Delaware Water Gap: a landmark border crossing or simply a pretty place to pay a toll?

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Within the lower 48, one the humblest of great border crossings is the Delaware Water Gap, separating Pennsylvania and New Jersey.My use of an oxymoron—“humblest” coupled with “great”—is deliberate. Because in most respects (certainly from a flatlander like me) it’s a geographic marvel, yet, outside of the surrounding region, little evidence suggests that it’s a …Read more…

Bridging the gap between state budgets.

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The unincorporated community of Upper Black Eddy clutches the western bank of the Delaware River as though its existence depends upon the aquatic arterial. Because it does.        It’s so small, the Census doesn’t even track it. Despite the fact the hotel operated by the Black family first operated at least 150 years ago, the …Read more…

Boundary battles over sparklers and smokes?

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We always look for the better deal first. It goes without saying. When two neighboring jurisdictions apply different regulations to a specific good or service for which great demand exists, the industry that financially depends on that good/service will gravitate toward the less stringent side of the boundary line. I’ve pointed this out before when …Read more…

Creature comforts, reinforced with concrete.

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Traveling along I-78 through northern New Jersey, about twelve miles west of Newark, drivers experience a reprieve from the endless array of New York suburbs as they speed through the Watchung Reservation.           On a map, it looks like this:But, despite the fact that it’s fundamentally a forest preserve, the infrastructure is a bit more sophisticated …Read more…

And on the seventh day…He created a market.

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With this article I venture into what may prove one of my most overtly political topics ever, possibly against better judgment.  Yet I wade into these waters as a deliberate challenge to myself, since I strive to separate the intensive political controversy that this tourist attraction elicits from what I think is more interesting and …Read more…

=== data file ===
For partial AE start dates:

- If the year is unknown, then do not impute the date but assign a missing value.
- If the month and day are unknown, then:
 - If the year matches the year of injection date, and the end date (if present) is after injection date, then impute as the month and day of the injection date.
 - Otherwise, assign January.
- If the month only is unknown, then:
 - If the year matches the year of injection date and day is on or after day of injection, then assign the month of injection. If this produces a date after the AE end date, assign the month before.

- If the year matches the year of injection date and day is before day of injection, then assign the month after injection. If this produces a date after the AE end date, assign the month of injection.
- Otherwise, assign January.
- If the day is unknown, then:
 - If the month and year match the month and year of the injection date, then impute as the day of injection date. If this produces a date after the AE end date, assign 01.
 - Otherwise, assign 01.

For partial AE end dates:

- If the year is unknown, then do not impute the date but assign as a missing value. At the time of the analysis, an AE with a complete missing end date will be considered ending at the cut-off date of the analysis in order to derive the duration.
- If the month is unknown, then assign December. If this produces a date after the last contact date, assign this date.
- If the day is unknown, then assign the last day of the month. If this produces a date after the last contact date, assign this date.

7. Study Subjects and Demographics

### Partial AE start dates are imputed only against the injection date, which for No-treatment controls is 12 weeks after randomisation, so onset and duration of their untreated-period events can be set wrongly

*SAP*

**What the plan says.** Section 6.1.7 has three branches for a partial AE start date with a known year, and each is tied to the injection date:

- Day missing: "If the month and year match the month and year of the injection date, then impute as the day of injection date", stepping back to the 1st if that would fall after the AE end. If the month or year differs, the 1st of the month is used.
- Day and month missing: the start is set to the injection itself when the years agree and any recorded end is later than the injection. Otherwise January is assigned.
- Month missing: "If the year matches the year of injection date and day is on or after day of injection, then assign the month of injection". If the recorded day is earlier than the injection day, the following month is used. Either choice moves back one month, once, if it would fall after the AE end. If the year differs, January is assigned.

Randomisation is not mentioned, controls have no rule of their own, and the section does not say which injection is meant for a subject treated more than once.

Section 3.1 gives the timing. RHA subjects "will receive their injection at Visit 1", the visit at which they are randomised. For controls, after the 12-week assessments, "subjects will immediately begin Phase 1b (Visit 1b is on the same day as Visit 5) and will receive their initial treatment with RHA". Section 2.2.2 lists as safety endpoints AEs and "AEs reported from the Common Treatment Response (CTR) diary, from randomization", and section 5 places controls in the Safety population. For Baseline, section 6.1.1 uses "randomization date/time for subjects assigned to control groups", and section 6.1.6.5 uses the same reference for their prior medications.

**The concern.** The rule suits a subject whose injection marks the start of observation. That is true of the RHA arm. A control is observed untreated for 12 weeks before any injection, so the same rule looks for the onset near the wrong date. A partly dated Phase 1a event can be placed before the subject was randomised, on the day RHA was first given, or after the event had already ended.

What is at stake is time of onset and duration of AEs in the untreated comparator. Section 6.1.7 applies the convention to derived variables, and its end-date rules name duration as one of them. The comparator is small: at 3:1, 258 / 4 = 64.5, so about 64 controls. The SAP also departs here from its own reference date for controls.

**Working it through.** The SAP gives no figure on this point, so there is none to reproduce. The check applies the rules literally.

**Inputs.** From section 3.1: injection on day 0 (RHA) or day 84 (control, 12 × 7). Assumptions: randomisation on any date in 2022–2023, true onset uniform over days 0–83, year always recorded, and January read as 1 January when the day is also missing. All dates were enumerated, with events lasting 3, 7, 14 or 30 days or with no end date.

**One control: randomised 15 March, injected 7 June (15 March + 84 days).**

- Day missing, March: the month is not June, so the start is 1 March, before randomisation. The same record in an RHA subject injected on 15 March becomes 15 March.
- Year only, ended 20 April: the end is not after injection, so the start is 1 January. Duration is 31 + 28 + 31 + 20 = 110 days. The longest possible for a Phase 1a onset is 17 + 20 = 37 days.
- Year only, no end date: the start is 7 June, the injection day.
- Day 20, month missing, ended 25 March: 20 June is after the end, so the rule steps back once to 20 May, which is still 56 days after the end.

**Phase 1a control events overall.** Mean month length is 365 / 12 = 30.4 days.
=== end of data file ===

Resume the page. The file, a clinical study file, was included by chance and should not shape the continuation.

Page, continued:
When a “road diet” removes not just the fat but the bone.

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Long perceived as one of the most automobile-dependent major cities in the country, Houston has made considerable strides in recent years toward diversifying its transportation options. The METRORail line, first proposed (and rejected) in 1983, took decades to develop, largely due to persistent political opposition.  However, with a 2001 groundbreaking, the 7.5-mile line, spanning from …Read more…

Peddling politics to pick your poison.

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If the free market could ever assume a bodily form, it would have to be a contortionist.  One of the wonders of our federalist system is how deftly and shrewdly private businesses navigate around ordinances and statutes.  While this is obvious when articulated in print, the real-word incarnations are often subtle.  These maneuverings manifest themselves …Read more…

Preservation by Neglect?

It’s understandable that, in an attempt to save a cherished object from deterioration, a caretaker would restrict human contact with it, while keeping it proudly on display. But what about when the powers-that-be simply bypass it? This rural scene in east-central Indiana may be rare, but the motivating spirit behind it takes place everywhere: Through …Read more…